An article in the Vallejo Times Hearald, Wikipedia banned from UCSC class sounds very alarming, but it turns out not to be so bad. Maybe even reasonable.
“SANTA CRUZ – UC Santa Cruz professor Dan Wirls adopted a policy banning students in his American government class from citing Wikipedia in research papers. It’s not that the collaborative online encyclopedia is bad or wrong – though inaccurate information is always a risk, says Wirls and other UCSC faculty who are noticing a growing number of students using Wikipedia. The main gripe from Wirls, chairman of the politics department, is that students “are entering college with almost no research skills beyond their rudimentary use of the Internet. “They do not know how to use a library,” he said.
The article notes that Middlebury College’s history department was the first known department to ban Wikipedia citations when it did so this past February. Wikipedia’s position on this is supportive:
“Wikipedia is the ideal place to start your research and get a global picture of a topic. However, it is not an authoritative source,” said Sandra Ordonez, a Wikipedia spokeswoman. “We recommend that students check the facts they find in Wikipedia against other sources. It’s usually not advisable, particularly at the university level, to cite an encyclopedia.”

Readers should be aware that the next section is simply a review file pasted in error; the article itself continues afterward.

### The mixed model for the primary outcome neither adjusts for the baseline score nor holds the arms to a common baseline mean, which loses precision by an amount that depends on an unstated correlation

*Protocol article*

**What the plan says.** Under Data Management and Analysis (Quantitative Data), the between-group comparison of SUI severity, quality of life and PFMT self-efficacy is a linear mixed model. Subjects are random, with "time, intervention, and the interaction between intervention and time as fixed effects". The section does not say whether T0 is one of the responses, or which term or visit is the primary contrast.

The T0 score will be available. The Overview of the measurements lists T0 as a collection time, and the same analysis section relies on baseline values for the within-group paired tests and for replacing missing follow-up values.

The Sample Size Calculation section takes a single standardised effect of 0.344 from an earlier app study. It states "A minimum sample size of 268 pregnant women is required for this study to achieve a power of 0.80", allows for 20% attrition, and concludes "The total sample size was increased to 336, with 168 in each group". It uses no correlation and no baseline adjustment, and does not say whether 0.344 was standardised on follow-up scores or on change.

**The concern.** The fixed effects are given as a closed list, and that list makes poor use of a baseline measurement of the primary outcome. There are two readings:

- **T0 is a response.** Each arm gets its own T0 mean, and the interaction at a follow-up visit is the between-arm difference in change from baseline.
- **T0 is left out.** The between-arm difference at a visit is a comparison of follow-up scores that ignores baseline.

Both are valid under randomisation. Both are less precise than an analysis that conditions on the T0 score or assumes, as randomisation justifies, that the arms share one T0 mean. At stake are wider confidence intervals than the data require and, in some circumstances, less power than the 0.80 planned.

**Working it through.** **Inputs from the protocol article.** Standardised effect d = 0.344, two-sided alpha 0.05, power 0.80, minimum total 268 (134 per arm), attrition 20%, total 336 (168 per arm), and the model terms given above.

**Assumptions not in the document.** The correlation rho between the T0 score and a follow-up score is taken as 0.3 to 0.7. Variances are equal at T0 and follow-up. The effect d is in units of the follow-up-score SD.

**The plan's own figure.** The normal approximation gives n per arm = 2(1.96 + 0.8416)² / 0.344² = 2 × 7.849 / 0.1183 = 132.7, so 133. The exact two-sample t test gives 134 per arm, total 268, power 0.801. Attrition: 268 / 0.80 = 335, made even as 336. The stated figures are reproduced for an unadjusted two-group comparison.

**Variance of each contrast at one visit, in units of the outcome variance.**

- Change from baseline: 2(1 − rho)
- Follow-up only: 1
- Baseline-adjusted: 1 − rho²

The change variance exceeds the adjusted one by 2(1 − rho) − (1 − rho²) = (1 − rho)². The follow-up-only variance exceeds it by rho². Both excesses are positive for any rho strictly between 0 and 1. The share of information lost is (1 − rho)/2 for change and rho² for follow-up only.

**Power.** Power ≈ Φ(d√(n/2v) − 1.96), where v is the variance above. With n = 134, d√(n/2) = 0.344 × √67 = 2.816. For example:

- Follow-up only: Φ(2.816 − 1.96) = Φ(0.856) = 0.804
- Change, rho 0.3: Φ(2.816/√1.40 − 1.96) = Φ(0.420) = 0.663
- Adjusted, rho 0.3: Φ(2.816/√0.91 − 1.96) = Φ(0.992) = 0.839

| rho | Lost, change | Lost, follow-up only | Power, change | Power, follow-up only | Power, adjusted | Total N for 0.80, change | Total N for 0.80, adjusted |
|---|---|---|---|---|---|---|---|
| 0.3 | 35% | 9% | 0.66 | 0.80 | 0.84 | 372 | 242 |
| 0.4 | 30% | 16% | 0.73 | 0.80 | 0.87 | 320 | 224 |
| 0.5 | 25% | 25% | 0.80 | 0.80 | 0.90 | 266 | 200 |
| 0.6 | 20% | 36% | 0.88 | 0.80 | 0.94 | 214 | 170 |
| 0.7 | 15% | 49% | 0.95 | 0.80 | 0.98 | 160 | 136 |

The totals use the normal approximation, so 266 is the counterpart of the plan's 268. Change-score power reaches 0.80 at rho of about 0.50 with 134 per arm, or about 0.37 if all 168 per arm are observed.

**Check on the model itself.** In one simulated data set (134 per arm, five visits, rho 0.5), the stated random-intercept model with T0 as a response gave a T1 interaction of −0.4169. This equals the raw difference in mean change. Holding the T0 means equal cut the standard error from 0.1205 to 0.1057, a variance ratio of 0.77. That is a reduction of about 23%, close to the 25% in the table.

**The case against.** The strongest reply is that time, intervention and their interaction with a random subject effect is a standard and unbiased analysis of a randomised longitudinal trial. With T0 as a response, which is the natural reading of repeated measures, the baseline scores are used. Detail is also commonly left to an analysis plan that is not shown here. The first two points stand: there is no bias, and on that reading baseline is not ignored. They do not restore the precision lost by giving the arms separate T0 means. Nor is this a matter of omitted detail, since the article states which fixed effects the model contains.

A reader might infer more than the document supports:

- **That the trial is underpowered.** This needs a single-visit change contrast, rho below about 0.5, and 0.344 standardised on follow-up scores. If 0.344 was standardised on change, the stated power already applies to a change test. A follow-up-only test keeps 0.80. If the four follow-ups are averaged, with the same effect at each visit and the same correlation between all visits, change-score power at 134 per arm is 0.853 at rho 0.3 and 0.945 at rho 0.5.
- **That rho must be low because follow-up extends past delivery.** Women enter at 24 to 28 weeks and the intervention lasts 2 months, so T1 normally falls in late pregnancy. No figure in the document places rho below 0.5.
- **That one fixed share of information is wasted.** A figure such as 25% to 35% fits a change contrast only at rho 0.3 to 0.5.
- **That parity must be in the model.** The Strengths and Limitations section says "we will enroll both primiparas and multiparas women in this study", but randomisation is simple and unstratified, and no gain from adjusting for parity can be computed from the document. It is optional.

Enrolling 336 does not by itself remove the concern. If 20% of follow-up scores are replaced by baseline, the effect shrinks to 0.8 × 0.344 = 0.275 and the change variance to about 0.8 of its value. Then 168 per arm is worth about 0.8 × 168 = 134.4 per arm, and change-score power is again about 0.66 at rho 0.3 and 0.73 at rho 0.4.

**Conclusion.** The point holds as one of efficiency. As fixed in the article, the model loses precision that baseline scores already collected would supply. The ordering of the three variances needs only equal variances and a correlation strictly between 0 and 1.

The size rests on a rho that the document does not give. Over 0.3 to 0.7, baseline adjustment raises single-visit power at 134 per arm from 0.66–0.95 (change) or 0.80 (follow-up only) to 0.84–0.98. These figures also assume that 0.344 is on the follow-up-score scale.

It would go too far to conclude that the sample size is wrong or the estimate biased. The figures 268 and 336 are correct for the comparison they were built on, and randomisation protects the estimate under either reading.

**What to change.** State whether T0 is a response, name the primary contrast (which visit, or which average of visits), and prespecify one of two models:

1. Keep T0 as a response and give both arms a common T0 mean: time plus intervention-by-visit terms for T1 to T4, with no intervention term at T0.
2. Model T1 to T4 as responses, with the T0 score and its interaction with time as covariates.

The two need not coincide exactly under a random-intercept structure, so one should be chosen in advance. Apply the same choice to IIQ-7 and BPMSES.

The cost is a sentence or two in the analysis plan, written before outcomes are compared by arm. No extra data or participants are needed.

The larger problem here is the Web is the first place that most of us turn to when looking for information. For an increasingly large set of topics, a Wikipedia article is not only one of the first few results returned by a search engine, it’s also one of the best, at least for a reasonably objective, concise and trustworthy overview. Tracking down information to a primary source is difficult, requiring skill, experience and time. More often than not, the primary source may require considerable background knowledge to be able to read and understand. It’s hard work!